Women As Warriors of Love


Any holistic, truly transformative work of healing will eventually turn us outward, toward the movement of healing unfolding around us. Sometimes this looks like small, everyday moments, like being an attuned, empathetic presence for a friend in pain. Other times, letting our own healing overflow toward others requires something bigger, louder, and riskier. That’s what Becky Allender is doing here, as she speaks vital truths about the systems of power that have sought to silence and minimize women for far too long. This post originally appeared on Red Tent Living.

I could not believe what I was hearing! The women I was talking with were telling me about what many pastors in Eastern Europe teach from their pulpits. They said, “It is not uncommon for Christian women to be subjected to domestic violence because of church teachings.”

What?! These were trusted friends who had traveled throughout Asia, Europe, the Middle East, and the Soviet Union, employed by senators, U.S. Representatives, and our State Department to find out if governments were involved in sex trafficking. These women were lovers of Christ—and what they were saying made me sick.

Pastors were telling their men to discipline their wives through corporal punishment in order to help them mature. And this is not a new problem: Men have used all sorts of power plays to order women to keep their opinions and emotions to themselves. Women often serve as scapegoats for the unresolved struggles men suffer.

I have become more aware of harm to women since hearing the above conversation at my first Global Conference with the International Christian Alliance on Prostitution (ICAP) in 2004. It was at that conference when I heard a woman pray out loud from across the room of 300 people. In my heart I knew right away that I had to find that woman. But there were people from 40 different countries, I could only find her after searching desperately. It turned out that she lived in Seattle (of all places!) and had a street ministry to prostituted teenagers. I asked if I could join her in her work.

It was a new beginning of seeing harm against our gender more than I ever had before.

On the streets of Seattle I witnessed violence toward girls and women from their pimps and the “Johns.” Late night conversations opened my eyes and heart in new ways. The varied stories of these women wrecked me, and I learned that harm, of course, began years before being prostituted. Why has this been pervasive since the beginning of time? Why does our gender suffer such physical, sexual, and emotional harm?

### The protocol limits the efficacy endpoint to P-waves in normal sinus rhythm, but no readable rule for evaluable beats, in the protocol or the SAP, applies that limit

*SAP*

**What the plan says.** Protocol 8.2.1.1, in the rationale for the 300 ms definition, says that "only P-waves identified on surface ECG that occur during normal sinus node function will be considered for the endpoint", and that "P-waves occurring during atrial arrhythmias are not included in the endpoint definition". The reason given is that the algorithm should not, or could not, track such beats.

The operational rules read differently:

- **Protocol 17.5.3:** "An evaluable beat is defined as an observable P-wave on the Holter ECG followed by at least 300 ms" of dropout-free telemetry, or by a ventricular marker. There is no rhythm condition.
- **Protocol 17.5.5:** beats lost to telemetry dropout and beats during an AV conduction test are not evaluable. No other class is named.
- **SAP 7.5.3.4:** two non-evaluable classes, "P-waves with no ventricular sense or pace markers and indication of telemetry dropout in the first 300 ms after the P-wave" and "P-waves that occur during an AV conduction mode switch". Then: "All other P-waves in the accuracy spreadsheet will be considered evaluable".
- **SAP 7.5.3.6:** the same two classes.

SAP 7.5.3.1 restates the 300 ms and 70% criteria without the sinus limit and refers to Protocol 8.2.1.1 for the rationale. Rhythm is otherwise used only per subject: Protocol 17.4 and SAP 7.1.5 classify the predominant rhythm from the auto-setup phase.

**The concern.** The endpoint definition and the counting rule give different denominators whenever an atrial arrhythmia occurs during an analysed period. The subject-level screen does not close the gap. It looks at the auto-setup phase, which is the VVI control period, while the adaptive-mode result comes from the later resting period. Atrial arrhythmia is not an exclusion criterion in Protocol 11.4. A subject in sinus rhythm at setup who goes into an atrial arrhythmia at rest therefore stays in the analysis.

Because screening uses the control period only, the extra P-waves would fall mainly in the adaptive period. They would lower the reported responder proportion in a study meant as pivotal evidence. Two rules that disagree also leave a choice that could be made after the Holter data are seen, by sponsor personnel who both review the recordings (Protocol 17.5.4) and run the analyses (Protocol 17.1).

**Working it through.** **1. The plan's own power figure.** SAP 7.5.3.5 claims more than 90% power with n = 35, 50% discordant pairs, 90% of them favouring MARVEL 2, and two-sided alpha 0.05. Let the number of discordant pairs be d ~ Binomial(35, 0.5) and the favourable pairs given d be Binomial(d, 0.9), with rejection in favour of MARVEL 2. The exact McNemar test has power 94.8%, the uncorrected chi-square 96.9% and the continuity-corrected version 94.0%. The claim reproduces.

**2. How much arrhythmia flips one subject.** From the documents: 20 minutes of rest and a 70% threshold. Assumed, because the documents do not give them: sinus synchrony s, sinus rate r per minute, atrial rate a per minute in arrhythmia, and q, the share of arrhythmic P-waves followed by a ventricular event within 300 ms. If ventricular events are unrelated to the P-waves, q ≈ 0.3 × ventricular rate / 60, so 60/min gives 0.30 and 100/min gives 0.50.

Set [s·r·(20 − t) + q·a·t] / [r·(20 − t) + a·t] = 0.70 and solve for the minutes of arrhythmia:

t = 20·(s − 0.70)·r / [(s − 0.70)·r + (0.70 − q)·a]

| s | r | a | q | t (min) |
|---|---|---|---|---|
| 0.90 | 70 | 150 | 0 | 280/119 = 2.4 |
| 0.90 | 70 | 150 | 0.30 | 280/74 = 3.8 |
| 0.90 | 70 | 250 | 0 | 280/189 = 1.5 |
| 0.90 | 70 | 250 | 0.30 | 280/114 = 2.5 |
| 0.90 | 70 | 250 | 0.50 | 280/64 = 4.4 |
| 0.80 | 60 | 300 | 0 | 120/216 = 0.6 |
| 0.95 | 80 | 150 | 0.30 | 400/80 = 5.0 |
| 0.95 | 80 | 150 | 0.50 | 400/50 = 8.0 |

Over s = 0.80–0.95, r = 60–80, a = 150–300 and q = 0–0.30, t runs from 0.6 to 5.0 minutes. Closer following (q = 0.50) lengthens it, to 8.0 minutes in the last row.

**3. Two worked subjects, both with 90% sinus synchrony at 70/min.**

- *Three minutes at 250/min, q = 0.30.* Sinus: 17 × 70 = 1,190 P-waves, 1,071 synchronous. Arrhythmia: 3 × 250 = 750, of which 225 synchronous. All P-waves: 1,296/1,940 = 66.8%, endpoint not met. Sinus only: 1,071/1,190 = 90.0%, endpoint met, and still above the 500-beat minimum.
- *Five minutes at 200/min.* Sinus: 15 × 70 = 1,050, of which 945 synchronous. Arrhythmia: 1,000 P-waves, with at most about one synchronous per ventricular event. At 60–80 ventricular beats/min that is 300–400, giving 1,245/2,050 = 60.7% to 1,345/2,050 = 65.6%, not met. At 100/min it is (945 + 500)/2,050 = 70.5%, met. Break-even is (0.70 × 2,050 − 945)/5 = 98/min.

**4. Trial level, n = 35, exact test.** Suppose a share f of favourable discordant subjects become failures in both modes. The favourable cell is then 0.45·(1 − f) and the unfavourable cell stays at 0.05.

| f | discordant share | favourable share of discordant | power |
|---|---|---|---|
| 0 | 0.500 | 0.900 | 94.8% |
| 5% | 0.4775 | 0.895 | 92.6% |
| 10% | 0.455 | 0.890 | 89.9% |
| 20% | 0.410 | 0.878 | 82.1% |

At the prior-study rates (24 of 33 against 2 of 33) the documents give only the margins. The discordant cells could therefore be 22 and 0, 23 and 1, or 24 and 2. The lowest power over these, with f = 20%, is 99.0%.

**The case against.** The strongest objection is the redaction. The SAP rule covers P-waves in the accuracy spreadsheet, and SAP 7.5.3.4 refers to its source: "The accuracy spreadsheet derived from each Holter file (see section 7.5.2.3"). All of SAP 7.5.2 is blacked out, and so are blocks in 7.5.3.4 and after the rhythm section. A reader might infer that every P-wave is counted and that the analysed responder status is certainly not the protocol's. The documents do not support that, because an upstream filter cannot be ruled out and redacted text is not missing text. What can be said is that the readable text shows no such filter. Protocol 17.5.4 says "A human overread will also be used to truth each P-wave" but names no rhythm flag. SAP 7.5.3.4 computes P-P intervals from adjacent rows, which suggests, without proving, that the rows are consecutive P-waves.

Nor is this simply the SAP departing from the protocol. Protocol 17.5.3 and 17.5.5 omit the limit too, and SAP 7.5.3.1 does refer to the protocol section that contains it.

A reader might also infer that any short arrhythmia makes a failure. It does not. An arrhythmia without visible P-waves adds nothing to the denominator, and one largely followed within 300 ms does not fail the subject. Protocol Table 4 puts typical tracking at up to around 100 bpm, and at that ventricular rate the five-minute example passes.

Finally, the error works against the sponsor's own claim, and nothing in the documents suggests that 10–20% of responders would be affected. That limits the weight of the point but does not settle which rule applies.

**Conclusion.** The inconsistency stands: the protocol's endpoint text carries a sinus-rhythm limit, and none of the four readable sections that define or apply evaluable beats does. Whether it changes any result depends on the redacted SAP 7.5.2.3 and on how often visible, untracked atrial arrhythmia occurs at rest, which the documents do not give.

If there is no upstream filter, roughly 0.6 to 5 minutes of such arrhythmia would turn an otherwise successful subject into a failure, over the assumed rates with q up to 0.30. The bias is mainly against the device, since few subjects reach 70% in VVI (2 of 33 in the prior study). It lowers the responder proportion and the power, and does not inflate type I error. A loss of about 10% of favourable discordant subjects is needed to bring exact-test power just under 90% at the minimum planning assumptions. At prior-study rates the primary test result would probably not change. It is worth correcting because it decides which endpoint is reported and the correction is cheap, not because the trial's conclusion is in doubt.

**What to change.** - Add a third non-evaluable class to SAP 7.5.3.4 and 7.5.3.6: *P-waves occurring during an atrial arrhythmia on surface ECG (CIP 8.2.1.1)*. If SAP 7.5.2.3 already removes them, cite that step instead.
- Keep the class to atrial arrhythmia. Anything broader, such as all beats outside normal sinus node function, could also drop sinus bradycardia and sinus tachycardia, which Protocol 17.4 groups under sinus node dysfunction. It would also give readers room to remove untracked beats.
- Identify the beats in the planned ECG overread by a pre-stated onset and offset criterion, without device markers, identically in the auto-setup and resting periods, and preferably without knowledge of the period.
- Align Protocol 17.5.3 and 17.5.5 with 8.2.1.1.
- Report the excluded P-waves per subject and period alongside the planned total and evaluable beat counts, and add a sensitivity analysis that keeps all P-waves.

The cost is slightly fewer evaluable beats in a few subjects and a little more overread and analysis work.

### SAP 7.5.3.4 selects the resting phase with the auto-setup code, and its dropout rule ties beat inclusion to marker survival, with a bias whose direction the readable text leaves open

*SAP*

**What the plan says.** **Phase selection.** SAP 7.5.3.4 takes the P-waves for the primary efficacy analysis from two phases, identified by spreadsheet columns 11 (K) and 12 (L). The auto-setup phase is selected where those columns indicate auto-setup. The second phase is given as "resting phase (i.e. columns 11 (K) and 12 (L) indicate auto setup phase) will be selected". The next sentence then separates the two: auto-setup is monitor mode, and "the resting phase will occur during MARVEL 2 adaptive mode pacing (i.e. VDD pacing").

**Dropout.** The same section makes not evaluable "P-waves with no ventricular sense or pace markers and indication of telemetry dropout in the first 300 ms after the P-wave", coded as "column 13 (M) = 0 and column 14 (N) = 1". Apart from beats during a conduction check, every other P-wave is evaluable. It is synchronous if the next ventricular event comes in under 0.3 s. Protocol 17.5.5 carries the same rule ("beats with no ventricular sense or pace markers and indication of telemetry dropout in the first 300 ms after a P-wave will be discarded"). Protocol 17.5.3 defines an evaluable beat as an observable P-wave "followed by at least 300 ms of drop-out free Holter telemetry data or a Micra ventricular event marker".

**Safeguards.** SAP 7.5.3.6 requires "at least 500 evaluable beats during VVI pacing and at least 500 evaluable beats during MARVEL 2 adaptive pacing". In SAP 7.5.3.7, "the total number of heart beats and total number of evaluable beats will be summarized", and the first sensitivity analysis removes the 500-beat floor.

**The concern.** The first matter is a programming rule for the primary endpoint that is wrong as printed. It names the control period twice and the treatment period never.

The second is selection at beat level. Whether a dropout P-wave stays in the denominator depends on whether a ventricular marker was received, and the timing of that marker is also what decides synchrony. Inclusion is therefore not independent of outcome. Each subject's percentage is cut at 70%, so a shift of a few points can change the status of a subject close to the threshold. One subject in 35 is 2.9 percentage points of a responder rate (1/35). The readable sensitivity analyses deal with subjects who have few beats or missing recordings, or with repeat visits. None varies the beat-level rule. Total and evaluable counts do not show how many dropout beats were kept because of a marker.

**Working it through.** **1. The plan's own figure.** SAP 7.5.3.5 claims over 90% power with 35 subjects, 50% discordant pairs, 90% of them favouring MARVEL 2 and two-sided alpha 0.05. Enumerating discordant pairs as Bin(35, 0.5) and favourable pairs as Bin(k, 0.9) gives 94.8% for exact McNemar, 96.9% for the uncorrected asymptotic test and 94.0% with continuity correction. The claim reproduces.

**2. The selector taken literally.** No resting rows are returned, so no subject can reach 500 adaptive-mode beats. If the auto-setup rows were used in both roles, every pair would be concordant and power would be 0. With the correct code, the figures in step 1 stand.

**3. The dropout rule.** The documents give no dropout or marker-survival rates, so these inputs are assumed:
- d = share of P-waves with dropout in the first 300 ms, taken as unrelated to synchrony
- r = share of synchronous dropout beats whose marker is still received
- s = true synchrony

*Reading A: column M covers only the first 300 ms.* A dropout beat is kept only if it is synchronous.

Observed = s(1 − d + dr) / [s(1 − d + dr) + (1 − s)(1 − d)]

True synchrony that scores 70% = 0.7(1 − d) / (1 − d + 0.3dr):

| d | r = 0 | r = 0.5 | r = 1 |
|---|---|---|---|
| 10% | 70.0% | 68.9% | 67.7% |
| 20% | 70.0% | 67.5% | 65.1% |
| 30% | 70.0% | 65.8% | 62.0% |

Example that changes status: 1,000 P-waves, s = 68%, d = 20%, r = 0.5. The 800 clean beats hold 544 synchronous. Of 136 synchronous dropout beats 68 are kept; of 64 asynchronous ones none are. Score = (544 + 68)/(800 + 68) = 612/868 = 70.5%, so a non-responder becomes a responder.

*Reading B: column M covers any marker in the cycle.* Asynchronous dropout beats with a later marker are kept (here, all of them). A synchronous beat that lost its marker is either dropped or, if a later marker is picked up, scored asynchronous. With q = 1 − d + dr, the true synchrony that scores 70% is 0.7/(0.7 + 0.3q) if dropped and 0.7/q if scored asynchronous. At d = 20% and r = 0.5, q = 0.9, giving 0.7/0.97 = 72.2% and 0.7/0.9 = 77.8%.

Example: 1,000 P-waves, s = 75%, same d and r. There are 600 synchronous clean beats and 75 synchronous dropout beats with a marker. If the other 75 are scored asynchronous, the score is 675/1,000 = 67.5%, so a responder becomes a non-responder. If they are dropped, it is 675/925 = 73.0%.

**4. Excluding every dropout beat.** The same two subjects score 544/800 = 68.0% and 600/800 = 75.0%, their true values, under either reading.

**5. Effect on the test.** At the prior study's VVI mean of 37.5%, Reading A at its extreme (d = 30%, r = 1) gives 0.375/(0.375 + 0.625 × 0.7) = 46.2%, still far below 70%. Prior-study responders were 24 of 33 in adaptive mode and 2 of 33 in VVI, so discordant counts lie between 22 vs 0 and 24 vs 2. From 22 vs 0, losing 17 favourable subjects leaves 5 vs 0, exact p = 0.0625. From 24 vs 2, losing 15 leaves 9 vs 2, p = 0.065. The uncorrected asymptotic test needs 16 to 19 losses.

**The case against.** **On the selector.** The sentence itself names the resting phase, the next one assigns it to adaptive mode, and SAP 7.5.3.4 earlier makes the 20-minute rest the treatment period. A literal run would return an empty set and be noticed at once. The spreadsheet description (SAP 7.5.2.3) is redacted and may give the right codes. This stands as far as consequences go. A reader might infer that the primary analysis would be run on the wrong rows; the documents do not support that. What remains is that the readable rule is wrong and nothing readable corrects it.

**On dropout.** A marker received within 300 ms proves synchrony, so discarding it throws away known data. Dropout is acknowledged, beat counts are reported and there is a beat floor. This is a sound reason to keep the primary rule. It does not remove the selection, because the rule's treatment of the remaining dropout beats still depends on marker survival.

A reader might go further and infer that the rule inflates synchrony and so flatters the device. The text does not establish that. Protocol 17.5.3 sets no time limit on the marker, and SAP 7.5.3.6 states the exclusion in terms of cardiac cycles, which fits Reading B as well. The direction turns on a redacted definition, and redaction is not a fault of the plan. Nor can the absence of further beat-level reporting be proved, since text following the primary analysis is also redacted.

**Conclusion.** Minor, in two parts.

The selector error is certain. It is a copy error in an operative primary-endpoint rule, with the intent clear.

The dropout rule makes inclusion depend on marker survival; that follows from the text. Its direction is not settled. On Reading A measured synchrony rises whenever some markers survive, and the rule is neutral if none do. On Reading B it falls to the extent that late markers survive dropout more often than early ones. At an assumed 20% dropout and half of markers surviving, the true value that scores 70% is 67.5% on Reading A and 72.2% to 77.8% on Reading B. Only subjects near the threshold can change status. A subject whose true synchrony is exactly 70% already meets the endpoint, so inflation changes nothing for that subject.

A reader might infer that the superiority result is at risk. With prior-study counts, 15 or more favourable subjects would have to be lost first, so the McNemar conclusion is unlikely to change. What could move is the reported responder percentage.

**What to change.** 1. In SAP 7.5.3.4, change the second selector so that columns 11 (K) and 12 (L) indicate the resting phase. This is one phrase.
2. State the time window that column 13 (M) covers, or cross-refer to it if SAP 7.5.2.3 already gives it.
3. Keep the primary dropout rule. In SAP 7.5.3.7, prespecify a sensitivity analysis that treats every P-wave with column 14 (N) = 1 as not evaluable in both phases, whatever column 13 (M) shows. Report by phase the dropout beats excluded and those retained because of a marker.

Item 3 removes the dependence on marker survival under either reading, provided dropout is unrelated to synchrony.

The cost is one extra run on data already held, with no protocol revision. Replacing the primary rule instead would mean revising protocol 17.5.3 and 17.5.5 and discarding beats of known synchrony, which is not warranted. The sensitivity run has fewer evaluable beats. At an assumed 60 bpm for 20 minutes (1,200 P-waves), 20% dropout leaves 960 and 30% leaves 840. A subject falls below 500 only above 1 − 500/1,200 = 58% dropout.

I grew up in a world where women were teachers, nurses, and secretaries. There was this obvious order to professions and expectations. Power over women often seemed to be a man’s right. Why did women have to wait so long in our country’s history to be given the right to education, or the right to vote, or the right to pursue so many professions once believed only men could do?

If you think this reflects a world from a long time ago, then why has our government been made up of men for so long? Why is it still unequal in its representation of our country? Why are there thousands of unprocessed rape kits that cities don’t have the funds to investigate? If men were the predominant victims of rape, I suspect the money and justice would have been forthcoming decades ago.

It’s been easy for me to never want to speak. Simply, why would I? I have seen too many women criticized viciously. If a man speaks with intensity he is called passionate, but if a woman offers the same gift, she is labeled as angry. Why would I want that?

It has been too easy, for decades, to work behind the scenes and hope others would carry the flag. But I am realizing that being quiet is not the way God has written us to be. In Genesis 2:18 God said, “It is not good for the man to be alone. I will make a helper (ezer) suitable for him.” Ezer (pronounced like “razor” but without the “r”) is used 16 of 21 times in the Old Testament to refer to God as Israel’s helper in times of trouble. Ezer is a powerful Hebrew military word, meaning women are ezers (warriors) in every walk of life—not just in marriage (Carolyn Curtis James, Lost Women of the Bible, pp. 35-36).

As a girl I played with dolls and was told to be quiet and keep my legs together. My identity was tied to being a “good girl.” We know only too well that the core, often assumed messages of our youth are woven deeply into the fabric of our being. Why was I never told that I was a warrior of love with a voice that is meant to disturb, convict, and invite change?

One of my dear friends has Ezer tattooed on her wrist. It is meant to adorn our bodies and to be shouted from the rooftops: Women rock the world.